Rise to the occasion

When will I ever learn? How many times will I attempt to make my own pizza dough using the instant pizza dough yeast before I realize I’ve lost my touch?

When I used to work at a local pizza and burger restaurant, part of my job was to make huge batches of dough using an industrial sized mixer. Some days the yeast would cooperate, I would use the perfect amount of flour, salt, sugar and water, and the mixture would yield a gorgeous batch of dough. Other days, if my measurements were off in any way, I would be left sweating over the mixing bowl, feeding the monster more flour or water, knowing very well that these adjustments would affect my yeast ratio in the dough and result in it failing to rise, or worse, filling with big air bubbles and rising too much. To add insult to injury, it was me that would have to suffer through whatever type of dough I made as I pressed and stretched the dough later on during dinner service.

Knowing what I know about the fickleness of yeast and making dough, you would think I wouldn’t bother with it at home. Instead I’ve continued to try, only to fail miserably. I think my record is Amy – 1, Dough – 5. We’re not just talking pizza dough here. I even failed miserably at making a box mixture of bread a few weeks ago. The box called for using warm water. The only thing I can conclude is the water I used was too hot?

Even after the boxed bread failure, I still attempted to make my own pizza dough last weekend. While the pizza dough turned out miserable, I’m still going to share this recipe for one of the most delicious pizza toppings I’ve ever had. It’s a recipe from the Moosewood Cookbook series. And please, if you’re experiences with making dough are anything like mine, take my word for it; buy premade pizza dough or a premade crust. It will be worth every penny.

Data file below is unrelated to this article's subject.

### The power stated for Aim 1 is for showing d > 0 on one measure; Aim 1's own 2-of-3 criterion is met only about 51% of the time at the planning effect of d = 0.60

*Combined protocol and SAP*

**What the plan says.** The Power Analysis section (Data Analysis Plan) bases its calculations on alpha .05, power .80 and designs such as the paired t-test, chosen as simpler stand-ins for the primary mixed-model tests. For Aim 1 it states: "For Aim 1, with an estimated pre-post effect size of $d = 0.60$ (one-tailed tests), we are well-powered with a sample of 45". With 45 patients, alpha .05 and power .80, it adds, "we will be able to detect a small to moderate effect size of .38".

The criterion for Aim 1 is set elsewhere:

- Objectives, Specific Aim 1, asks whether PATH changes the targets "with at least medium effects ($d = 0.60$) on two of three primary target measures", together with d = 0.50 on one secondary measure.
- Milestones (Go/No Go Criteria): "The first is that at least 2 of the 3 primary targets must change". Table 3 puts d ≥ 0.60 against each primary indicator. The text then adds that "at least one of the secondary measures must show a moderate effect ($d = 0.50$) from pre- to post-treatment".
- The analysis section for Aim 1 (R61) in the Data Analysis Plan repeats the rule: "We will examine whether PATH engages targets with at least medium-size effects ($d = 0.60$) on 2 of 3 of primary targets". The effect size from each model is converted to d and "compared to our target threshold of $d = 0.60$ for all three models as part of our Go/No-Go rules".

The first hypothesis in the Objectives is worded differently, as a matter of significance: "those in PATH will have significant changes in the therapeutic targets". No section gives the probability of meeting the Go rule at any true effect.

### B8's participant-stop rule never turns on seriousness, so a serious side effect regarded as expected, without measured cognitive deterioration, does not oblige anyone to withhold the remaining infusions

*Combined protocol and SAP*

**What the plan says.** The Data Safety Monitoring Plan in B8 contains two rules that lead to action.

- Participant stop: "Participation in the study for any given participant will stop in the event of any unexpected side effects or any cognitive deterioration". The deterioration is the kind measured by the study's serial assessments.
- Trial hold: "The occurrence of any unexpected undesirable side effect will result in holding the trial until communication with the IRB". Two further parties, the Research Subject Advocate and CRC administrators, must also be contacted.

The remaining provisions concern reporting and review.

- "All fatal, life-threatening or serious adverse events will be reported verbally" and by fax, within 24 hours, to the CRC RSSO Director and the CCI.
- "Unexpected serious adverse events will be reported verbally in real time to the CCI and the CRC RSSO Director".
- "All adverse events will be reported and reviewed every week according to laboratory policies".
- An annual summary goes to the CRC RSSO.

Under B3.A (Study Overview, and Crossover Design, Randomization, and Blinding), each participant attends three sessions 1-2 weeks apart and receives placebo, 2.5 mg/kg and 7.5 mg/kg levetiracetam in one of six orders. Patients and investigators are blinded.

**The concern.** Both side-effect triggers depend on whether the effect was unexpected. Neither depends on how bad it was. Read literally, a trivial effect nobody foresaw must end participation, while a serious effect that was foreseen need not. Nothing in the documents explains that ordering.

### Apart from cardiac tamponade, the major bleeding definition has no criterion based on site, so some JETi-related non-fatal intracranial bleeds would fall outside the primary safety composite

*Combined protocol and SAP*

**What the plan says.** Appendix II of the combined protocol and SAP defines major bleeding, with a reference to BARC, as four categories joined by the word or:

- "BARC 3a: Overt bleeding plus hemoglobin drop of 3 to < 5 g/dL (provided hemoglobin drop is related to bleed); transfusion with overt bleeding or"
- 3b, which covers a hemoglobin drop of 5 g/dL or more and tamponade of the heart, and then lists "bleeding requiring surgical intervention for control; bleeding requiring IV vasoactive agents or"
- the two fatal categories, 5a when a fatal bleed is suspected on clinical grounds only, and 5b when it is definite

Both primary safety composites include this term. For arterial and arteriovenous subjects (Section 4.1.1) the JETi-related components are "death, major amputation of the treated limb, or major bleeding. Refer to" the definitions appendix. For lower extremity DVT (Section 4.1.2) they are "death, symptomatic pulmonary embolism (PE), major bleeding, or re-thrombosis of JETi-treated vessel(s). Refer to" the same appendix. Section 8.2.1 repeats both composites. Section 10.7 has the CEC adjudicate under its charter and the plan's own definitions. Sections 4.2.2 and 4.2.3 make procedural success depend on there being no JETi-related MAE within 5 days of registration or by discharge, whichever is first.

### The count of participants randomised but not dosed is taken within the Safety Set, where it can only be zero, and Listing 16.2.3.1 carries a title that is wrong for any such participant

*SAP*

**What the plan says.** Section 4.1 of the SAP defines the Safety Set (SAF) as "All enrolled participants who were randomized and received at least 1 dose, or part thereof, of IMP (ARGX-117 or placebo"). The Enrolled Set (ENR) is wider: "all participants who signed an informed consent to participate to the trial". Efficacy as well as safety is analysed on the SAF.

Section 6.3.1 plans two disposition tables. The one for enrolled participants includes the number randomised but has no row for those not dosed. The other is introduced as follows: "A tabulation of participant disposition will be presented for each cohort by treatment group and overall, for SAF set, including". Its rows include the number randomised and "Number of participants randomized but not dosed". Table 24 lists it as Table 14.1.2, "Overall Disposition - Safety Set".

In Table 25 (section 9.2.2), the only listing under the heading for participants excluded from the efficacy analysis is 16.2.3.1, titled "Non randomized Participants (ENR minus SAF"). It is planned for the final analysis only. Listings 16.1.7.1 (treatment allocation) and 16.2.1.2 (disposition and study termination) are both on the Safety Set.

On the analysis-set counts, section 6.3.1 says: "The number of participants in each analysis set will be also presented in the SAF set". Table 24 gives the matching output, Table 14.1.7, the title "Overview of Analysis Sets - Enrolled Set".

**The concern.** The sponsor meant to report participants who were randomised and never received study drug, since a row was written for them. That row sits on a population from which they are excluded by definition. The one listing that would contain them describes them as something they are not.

For the pizza topping you will need:

1 pound of mushrooms, rinsed and sliced

1 tablespoon of vegetable oil

1 tablespoon of fresh sage or dill (I used both this time and it was great. If you use dried dill, you only need to use 1 teaspoon)

1 teaspoon of Dijon mustard (you can alter this based on how you like the flavor)

1 cup of grated smoked cheese such as cheddar, provolone or Swiss

1 cup of grated mild cheese (I used Muenster)

½ cup of chopped scallions

Salt and pepper to taste

NOTE: I doubled these ingredients because my pizza dough was rectangular and I needed more topping to cover it completely.

Preheat your oven according to the directions for the pizza crust you selected.

Sauté the mushrooms in a skillet in oil on high heat, stirring often until they begin to release their juices. Add the salt and pepper, sage, dill and mustard and continue to cook until the excess juice has evaporated. Remove from the heat. Stir in the cheeses and scallions into the mushroom mixture.

Spread the topping on the pizza crust and bake according to the directions.

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3 responses

  1. Amy! How did I now know about this blog? I am loving the recipes and your writing. I am going to pass this blog on to my students as we study recipes for a book we are about to read called Like Water for Chocolate. Keep the posts coming 🙂
    Ash

  2. I’m not sure! I thought I had told you about it before. It is going to be picked up by Messenger Post Newspapers on their community bloggers page coming soon. I’ll keep you posted! Thanks for following me.

  3. Pingback: No need to knead | diariesofafoodie

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